How Great Corporate Social Responsibility Initiatives Help Companies Find Great Employees

SNHU Logo with text: How Great Corporate Social Responsibility Initiatives Help Companies Find Great Employees 

Idea in brief:
A roundup of the ROI of CSR initiatives, an outline of 4 of the major kinds and preview of what may become the 5th.

More and more companies are developing corporate social responsibility (CSR) initiatives. There are a variety of motivations for CSR:

  • Many early CSR initiatives were about attracting customers. By touting efforts to protect the environment, treat employees fairly or support community programs, companies win over consumers drawn to organizations they feel align with their own values.
  • CSR may also be treated as a broader “reputation management” effort to influence policy and regulatory discussions.
  • It provides active and inspiring reminders to employees of the company’s mission and philosophy.

As a result, once an effective CSR program is in place, it can be a powerful lever in a company’s employee recruitment and retention strategy. Employees want to feel that they are part of a company that is actively contributing to a greater good.

In today’s war for talent, a purposeful CSR initiative can lure high-skilled workers away from competing organizations.

Most CSR initiatives fall into the following 4 broad categories.

1. Environmental stewardship

Efforts in this area center on protecting the planet’s resources by, for example, reducing a company’s carbon footprint or emissions. This is a primary CSR initiative for many companies. For example:

  • In 2017, Google announced it had reached its goal of purchasing 100% of the energy for its data centers and offices from renewable sources.
  • Levi Strauss has committed to using less water in its manufacturing process. Since 2011, the company reported it has saved some 1 billion liters of water.

2. Philanthropy

To many people, corporate philanthropy refers to gifts by major companies like GE, which gave $140 million to community and education programs in 2017, or Microsoft, on track to give out $2 billion by next year.

But corporate philanthropy extends beyond financial gifts. Many companies, including GE and Microsoft, allow employees to use work time for local volunteer events. For example, in addition to donating 1% of its profit to charities, Salesforce permits employees to take a week off to participate in volunteer activities. In lieu of a holiday party, technology company Nvidia employees opt to refurbish nearby schools.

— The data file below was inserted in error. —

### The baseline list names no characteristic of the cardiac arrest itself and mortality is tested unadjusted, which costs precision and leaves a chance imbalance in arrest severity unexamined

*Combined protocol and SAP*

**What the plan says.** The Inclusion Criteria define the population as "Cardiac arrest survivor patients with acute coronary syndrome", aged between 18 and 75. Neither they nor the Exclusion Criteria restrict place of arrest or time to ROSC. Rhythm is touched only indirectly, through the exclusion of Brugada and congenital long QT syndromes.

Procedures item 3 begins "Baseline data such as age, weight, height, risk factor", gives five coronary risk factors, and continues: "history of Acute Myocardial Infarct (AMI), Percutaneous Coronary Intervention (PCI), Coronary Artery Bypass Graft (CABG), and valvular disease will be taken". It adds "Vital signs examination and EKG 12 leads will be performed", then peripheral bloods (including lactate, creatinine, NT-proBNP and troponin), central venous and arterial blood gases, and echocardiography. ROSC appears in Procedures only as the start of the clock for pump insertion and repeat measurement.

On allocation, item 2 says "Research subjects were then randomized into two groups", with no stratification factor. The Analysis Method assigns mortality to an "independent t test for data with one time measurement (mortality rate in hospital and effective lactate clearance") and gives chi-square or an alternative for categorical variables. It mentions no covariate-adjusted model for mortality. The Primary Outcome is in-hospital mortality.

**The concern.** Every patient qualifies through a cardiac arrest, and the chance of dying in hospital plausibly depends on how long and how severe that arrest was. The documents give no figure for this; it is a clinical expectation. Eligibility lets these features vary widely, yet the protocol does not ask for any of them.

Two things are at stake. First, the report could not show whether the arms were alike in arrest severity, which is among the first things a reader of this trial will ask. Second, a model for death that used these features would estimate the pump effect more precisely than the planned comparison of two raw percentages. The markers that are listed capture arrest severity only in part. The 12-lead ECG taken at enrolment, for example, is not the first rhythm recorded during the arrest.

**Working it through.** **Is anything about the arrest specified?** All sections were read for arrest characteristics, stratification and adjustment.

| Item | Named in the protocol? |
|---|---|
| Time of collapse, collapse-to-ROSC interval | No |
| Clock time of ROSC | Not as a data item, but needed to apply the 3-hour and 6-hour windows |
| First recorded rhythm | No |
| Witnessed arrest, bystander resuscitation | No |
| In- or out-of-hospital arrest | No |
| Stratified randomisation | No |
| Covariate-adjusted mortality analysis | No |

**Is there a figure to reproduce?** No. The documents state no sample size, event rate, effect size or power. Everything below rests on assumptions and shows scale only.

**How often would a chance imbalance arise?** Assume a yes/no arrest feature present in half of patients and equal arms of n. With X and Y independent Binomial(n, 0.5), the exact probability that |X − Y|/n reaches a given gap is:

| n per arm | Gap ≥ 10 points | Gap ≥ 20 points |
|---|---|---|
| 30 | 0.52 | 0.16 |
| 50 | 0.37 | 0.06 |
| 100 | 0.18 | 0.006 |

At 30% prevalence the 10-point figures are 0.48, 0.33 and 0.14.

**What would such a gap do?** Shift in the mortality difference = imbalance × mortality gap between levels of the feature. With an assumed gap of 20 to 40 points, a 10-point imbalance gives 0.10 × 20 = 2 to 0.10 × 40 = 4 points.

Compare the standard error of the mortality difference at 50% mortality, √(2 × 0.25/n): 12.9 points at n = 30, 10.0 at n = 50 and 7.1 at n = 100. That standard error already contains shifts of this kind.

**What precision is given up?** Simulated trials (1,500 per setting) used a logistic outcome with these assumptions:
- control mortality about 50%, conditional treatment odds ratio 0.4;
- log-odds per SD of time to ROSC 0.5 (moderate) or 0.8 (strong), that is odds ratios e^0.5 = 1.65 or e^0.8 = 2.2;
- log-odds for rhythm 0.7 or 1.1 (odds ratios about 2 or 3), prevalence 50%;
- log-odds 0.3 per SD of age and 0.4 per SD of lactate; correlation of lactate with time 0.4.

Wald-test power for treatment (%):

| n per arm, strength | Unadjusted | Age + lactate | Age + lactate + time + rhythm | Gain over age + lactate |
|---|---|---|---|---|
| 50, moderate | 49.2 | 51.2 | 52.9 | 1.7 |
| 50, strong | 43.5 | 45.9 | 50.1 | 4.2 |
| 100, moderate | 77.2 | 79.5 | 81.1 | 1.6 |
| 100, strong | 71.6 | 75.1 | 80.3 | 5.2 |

3. Diversity

Also known as diversity and inclusion, this CSR effort is maturing into a professional domain in its own right. In fact, many businesses are hiring senior-level diversity and inclusion officers.

Many companies have found that building a pipeline of minority and female job candidates is only the beginning of diversifying their workplaces from the front line to the C-suite. It also takes sustained attention to retaining those employees.

For example, the CSR initiatives at YUM Brands include a pride network for LGBT employees, leadership development activities for women and mentoring programs for younger employees. They also have programs to promote diversity and inclusion among franchisees and suppliers.

Bringing in military veterans is another way companies develop a diverse workforce. One of Southern New Hampshire University’s partners, Walgreens, recently launched its Helping Veterans with Education and Retail Opportunities (HERO) program to hire and train military veterans for management positions. Through the program, Walgreens and Southern New Hampshire University will provide career and educational opportunities for 5,000 U.S. veterans over the next 5 years.

4. Pay equity

Pay equity goes beyond the concept of “equal pay for equal work” — i.e. for doing the same job — and strives for equal pay for work of equal value. The idea is to level out the difference between lower-paying jobs where women may be concentrated.

For example, CSR initiatives focusing on pay equity will look at the pay in the shipping and receiving department, which may be filled more often by men, and for cashier roles in the same store, which may be filled more often by women. Pay within each of those roles may be equal for men and woman.

But if there is a difference in pay between those two roles, that may be part of the reason women are earning less. In that case, the company can apply a formula to bring pay for the cashier roles up to par.